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7 ways to evaluate educational games

7 ways to evaluate educational games

“Good games look a lot like inquiry-based learning tools and project-based learning tools, with constructive exploring principles,” White said.

These seven guidelines can help:

1. Define your goals and outline what you want to accomplish through educational gaming. Then, let those goals guide your actions.

“Is your goal to cover content, or is it to deliver some higher-level experience, such as critical thinking or creativity? Is it about preparation for deeper topic investigation that will happen in class after the game?” White asked. “There are lots of games out there that exist just to cover content, but most of the time, most of those tend to be relatively superficial. At that point, it’s the teacher’s discretion, but I would discourage [their use].”

A game designed for content coverage would appear as multiple-choice questions dressed up with interesting graphics.

“If it feels like a drill game or a practice, I think it’s OK to use those types of tools in the classroom, but let’s not call them games—they’re not actually games,” White said. “Now we’re in game-based learning (GBL) territory—we’ve moved away from drill-and-practice apps.”

2. Assuming you’re in GBL territory, the next question worth asking, White said, concerns learning content and learning mechanics.

“Is there a separation between learning content and mechanics? Make sure they aren’t separate. Students shouldn’t be doing anything in the game that’s just for fun,” he said. “We want the thing that the student is doing—the interaction and engaging with play—to be the same thing the student is learning.” If game mechanics align with learning objectives, the game is more likely to be a good fit.

3. A third marker of educational gaming is what White calls the “systems/identity/verbs” framework. “Good games create a really interesting system for the player to engage with, and that also puts them in a role or identity that is empowering and highly relevant to the content,” White said. “The ‘verbs’ or actions that the play can do are highly relevant to what it is you want the player to master.”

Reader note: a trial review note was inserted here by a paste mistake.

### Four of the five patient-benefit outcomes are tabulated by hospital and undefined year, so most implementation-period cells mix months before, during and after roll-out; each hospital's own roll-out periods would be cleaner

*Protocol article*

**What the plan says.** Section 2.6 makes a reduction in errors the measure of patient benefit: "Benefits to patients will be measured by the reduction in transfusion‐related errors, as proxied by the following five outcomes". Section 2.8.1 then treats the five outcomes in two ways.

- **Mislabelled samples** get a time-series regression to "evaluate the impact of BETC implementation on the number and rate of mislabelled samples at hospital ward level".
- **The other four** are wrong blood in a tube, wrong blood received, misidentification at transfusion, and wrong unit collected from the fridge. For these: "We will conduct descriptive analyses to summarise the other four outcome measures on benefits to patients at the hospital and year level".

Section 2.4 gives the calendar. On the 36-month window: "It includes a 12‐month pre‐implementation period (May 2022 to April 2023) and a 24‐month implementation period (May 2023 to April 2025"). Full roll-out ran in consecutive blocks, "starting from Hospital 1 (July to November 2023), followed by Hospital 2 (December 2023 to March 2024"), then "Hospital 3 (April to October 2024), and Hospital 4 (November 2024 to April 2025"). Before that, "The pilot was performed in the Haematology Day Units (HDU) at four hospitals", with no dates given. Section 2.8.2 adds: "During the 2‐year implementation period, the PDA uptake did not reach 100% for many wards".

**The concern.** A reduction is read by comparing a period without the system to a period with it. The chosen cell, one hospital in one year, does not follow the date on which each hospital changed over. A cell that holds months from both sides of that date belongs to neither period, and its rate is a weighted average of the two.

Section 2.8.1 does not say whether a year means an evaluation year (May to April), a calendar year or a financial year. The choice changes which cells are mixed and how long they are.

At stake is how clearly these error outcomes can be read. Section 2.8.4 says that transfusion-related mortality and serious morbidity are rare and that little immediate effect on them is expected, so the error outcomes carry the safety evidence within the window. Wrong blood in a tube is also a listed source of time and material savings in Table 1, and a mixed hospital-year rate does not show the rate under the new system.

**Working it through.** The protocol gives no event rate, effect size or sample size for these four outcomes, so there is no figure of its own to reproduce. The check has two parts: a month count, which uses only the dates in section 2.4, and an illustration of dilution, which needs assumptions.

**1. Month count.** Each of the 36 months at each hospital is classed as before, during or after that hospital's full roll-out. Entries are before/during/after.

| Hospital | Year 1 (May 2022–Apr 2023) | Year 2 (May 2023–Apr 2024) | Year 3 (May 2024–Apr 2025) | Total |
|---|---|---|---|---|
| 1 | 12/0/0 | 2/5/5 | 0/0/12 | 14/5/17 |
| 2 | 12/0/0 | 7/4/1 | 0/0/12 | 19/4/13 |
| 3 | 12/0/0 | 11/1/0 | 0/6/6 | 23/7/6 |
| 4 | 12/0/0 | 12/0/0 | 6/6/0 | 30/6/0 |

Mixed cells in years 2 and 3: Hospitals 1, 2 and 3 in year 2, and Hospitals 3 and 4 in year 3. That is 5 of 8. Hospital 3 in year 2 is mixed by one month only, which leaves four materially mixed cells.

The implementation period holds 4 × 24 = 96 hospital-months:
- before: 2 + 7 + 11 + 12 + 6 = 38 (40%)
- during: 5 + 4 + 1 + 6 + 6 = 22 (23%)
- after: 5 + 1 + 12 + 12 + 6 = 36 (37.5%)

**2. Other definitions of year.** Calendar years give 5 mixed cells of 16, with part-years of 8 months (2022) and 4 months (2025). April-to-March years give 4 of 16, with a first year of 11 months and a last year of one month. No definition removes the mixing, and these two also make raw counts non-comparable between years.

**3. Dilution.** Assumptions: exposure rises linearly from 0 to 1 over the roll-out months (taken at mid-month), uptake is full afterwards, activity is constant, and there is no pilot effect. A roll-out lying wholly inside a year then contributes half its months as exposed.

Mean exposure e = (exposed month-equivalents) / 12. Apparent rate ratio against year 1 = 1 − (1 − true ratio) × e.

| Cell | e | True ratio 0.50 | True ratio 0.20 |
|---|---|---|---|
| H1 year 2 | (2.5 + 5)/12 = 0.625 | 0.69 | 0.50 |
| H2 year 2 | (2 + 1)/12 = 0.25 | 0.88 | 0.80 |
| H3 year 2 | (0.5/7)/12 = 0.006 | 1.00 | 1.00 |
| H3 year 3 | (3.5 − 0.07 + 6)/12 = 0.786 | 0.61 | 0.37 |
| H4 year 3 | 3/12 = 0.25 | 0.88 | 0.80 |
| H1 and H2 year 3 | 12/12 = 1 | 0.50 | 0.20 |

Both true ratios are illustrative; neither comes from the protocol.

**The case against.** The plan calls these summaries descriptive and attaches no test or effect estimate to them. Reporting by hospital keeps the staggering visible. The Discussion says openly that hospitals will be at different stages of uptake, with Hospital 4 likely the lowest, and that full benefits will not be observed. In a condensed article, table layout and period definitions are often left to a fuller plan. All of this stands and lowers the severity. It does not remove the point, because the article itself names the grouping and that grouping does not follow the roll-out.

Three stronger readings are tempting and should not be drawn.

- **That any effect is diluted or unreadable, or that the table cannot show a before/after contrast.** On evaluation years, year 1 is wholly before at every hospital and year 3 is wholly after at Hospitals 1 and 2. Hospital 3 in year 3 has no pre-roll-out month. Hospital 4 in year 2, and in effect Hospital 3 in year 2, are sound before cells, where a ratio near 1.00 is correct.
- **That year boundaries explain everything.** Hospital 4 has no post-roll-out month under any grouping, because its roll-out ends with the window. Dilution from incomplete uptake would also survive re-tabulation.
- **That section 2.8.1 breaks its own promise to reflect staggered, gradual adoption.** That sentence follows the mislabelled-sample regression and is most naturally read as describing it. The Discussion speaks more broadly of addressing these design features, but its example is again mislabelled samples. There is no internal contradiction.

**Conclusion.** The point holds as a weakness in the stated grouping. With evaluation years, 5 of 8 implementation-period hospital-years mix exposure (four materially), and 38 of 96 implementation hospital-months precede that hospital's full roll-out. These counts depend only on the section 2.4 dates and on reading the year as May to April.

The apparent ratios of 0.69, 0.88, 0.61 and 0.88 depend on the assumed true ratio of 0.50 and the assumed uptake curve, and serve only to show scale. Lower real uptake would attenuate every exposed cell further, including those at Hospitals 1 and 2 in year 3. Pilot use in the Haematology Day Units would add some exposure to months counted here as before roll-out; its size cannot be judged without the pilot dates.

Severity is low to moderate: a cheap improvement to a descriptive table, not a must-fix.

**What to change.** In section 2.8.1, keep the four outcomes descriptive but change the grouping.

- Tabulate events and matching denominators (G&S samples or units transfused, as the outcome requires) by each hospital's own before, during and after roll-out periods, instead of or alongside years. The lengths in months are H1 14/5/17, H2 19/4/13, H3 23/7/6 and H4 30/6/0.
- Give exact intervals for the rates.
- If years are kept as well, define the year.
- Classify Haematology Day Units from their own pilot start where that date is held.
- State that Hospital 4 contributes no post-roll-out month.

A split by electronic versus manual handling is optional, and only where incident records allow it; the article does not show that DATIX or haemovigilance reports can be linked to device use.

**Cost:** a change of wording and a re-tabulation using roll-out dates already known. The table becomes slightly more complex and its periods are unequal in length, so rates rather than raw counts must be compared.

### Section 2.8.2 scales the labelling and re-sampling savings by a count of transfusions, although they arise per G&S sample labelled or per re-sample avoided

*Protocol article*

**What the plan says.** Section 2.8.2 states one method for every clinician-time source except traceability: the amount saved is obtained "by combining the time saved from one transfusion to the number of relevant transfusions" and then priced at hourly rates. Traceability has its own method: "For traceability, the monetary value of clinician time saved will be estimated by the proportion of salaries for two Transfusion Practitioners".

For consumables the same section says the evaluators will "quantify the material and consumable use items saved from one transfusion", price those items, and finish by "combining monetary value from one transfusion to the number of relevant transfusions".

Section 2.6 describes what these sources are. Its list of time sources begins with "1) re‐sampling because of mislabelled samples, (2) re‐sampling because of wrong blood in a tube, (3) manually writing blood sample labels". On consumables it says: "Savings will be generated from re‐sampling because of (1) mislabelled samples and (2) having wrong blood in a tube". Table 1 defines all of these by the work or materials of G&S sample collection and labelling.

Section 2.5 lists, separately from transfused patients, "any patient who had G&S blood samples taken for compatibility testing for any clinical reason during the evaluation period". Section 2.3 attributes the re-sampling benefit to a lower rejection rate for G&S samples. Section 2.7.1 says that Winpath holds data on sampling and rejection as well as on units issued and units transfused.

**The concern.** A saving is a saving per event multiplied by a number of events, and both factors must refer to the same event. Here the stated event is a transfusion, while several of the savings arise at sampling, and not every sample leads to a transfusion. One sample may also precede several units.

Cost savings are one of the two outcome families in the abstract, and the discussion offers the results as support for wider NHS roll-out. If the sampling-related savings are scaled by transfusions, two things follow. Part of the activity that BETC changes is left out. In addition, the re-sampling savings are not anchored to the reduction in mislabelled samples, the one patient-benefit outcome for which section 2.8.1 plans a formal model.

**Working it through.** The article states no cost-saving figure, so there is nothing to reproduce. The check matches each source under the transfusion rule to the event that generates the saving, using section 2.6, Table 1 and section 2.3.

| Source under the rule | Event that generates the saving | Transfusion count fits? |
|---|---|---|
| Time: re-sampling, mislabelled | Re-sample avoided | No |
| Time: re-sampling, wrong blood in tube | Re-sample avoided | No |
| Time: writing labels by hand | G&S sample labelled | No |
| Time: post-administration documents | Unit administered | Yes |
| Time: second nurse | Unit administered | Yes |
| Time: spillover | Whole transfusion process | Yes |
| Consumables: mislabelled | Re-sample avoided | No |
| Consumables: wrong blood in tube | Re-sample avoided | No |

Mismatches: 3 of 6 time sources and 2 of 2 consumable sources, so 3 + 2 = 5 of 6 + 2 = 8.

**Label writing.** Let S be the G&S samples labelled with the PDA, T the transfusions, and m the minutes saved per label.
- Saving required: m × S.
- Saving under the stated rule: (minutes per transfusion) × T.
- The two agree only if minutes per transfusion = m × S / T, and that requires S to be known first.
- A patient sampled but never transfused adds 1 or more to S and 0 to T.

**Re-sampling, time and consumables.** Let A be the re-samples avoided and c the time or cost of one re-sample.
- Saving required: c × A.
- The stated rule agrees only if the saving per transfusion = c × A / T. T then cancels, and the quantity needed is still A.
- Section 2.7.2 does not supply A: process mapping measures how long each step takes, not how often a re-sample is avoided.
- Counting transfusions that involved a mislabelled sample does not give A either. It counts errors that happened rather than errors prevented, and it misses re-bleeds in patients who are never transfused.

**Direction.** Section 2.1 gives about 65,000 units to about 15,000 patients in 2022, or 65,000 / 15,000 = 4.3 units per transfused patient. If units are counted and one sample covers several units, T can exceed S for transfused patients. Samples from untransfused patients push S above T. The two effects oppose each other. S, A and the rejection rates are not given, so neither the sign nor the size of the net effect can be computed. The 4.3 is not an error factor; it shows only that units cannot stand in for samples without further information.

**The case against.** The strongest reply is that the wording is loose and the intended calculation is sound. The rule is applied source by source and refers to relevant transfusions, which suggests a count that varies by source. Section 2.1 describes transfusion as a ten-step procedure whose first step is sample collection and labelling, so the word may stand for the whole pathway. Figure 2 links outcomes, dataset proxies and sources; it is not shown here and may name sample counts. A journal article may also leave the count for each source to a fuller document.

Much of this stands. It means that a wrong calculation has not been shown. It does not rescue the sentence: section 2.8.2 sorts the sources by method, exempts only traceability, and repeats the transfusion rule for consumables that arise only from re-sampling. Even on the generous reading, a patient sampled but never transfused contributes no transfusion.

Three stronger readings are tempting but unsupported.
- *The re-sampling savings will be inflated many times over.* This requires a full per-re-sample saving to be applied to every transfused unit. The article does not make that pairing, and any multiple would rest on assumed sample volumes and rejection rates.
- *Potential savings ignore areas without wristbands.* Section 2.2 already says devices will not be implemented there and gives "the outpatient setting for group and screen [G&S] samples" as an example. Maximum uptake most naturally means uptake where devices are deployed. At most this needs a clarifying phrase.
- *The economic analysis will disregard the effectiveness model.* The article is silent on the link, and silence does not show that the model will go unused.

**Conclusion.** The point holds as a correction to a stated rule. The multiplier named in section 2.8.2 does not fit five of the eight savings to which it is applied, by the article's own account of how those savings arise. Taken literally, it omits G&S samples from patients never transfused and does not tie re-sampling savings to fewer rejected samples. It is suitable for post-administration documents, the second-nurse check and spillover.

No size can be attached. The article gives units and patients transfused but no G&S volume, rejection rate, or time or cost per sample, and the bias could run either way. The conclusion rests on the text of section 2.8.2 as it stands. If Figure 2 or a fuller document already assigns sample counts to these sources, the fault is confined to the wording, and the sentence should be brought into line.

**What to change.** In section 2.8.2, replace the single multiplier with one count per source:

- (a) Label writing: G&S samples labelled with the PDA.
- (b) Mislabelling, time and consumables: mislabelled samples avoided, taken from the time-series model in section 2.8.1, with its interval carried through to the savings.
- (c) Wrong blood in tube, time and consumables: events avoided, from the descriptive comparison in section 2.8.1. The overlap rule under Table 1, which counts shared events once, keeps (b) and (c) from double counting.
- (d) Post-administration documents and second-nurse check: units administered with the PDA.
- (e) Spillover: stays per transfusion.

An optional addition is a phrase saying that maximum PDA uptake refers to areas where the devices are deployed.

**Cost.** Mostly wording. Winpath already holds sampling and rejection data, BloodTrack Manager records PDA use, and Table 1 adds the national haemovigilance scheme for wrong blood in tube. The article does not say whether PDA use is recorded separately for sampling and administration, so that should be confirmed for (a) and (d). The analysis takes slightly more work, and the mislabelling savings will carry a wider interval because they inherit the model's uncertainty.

This three-pronged framework, then, is a good way for educators to evaluate an educational game.

“If it’s a good game, it should be robust in each of those three areas,” White said.

4. Many educators are successfully using games as preparation for future learning—essentially, using them at the beginning of a lesson or unit to inspire interest in subject matter and help students establish a solid foundation for learning that material.

“There’s lots of research to support this idea that games are very effective to use as an introduction to a unit, and that learning gains increase after that game,” White said. “If you play a game or interact with a simulation, or have another first-hand experience, you establish a robust mental model right out of the gate—you’re already interested.”

5. Support materials or additional instruction that gives the educator a sense of how to best incorporate the game into the classroom or lesson is another trait to look for when choosing resources for GBL. A game developer should have some evidence-based reasons for the kind of activities that surround the game, how it is best incorporated into the classroom, and how and when it should be played.

6. Production values, while not necessarily a deal-breaker, can be a red flag if the game looks or feels cheap, White said, because it can be suggestive of the amount of time, thought, or effort that went into it.

“I have seen games with very good pedagogy that didn’t have a good art or engineering team behind them, but that’s the exception to the rule,” he said.

7. One of the most important considerations is whether a game is directly aligned to learning objectives.

“Through engaging with the game, after they play, students should be getting better and better at whatever it is that you want them to learn,” White said. “Ideally, the best use of games and GBL are games that are relevant to the content you want to teach—higher-order thinking skills, critical thinking, and so on.” Games that address those skills won’t necessarily spell it out on the box, but using the previous six guidelines can help educators determine if a game meets their instructional goals.

“By making resources available, we provide a roadmap for educators—we fully expect them to modify that based on their needs,” White said. “But at least by having a default recommendation, you make it a little bit less intimidating for educators who are interested in the idea of GBL but who might not know where or how to start.”

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Comments:

  1. leites

    April 2, 2014 at 6:59 pm

    This is a recipe for making “games” that no one would ever want to play. Sort of liking evaluating food without worrying about whether you could eat it without gagging or throwing up.

    • leites

      April 2, 2014 at 8:08 pm

      Dan White is a thoughtful person so something must have gone badly wrong in the attempt to summarize his ideas.